News

Cookie Jar’s recipe for success

Following its recent acquisition of Cinar, newly formed Canadian entertainment company Cookie Jar is branching out from edutainment production to embrace boys action-adventure. 'It's going to be one of our growth opportunities,' says CEO Michael Hirsh, who racked up considerable experience in the genre shepherding hit properties such as Beyblade while at Nelvana with Cookie Jar president and COO Toper Taylor.
May 1, 2004

Following its recent acquisition of Cinar, newly formed Canadian entertainment company Cookie Jar is branching out from edutainment production to embrace boys action-adventure. ‘It’s going to be one of our growth opportunities,’ says CEO Michael Hirsh, who racked up considerable experience in the genre shepherding hit properties such as Beyblade while at Nelvana with Cookie Jar president and COO Toper Taylor.

The company is opening up an office in Japan this month in order to capitalize on the wealth of boys action programming coming out of that territory, as well as building on the relationships Hirsh and Taylor have established with Asian companies including Kodansha, D-Rights and Milky Cartoon.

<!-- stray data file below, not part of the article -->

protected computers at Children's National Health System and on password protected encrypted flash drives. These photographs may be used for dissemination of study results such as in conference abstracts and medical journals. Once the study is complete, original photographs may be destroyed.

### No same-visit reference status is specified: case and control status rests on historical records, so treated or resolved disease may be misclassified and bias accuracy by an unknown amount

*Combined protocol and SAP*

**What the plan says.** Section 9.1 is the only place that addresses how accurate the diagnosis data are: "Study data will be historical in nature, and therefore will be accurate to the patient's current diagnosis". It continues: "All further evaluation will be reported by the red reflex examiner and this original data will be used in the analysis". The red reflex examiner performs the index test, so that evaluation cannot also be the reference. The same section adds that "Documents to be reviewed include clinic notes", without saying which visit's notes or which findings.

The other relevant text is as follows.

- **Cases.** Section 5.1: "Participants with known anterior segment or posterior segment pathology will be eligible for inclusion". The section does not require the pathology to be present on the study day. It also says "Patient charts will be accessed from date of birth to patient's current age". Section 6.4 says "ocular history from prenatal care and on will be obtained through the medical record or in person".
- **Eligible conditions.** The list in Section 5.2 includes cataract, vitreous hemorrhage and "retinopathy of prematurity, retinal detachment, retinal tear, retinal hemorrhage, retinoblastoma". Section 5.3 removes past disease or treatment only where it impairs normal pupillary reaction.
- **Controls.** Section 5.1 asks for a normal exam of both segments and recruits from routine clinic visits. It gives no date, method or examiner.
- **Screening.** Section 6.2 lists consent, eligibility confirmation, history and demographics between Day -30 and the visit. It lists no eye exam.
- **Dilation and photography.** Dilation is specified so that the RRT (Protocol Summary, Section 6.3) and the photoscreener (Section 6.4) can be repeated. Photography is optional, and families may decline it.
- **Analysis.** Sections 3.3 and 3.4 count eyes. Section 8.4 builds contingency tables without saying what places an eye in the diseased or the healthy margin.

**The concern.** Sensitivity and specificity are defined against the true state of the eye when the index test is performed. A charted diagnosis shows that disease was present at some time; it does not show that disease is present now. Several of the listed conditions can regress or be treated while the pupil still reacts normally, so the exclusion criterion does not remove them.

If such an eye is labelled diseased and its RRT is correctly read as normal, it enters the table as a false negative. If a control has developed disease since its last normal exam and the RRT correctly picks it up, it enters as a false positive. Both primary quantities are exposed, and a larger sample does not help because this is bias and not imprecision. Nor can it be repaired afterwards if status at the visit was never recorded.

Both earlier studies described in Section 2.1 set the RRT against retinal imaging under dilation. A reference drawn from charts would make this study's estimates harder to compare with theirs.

Making another move beyond edu-circles, Cookie Jar has signed on to distribute Dark Oracle, a 13 x half-hour live-action/2-D animated series in production at Toronto, Canada’s Shaftesbury Films. The show centers on 15-year-old twins who discover a comic book that houses animated alter egos who can affect the future of their human counterparts. Aimed at the eight to 12 set, Dark Oracle should air on Canada’s YTV this fall.

Along with ongoing series already in development at Cinar, such as Postcards from Buster, Mona the Vampire and Creep School (with Alphanim), Cookie Jar will be announcing three new TV projects in the next couple of months, all slated for completion in 2005.

Funding this development activity may involve some of Cookie Jar’s other divisions, including Carson-Dellosa and HighReach Learning. These educational publishing houses are doing a very steady business right now, with Carson Dellosa’s catalogue hitting 1.8 million teachers twice a year, and HighReach selling curricula directly to 6,000 daycares. Taylor says this sector still has plenty of growth potential, including in the areas of ESL products and retail distribution, and the two divisions will become more closely linked to the entertainment side of Cookie Jar’s business.

Hirsh and Taylor intend to expand Cookie Jar’s licensing and merchandising activities, particularly now that there will be a more diverse slate of TV properties to work with. The company is also on the hunt for new acquisitions in both the entertainment and educational arenas.

About The Author

Menu

Brand Menu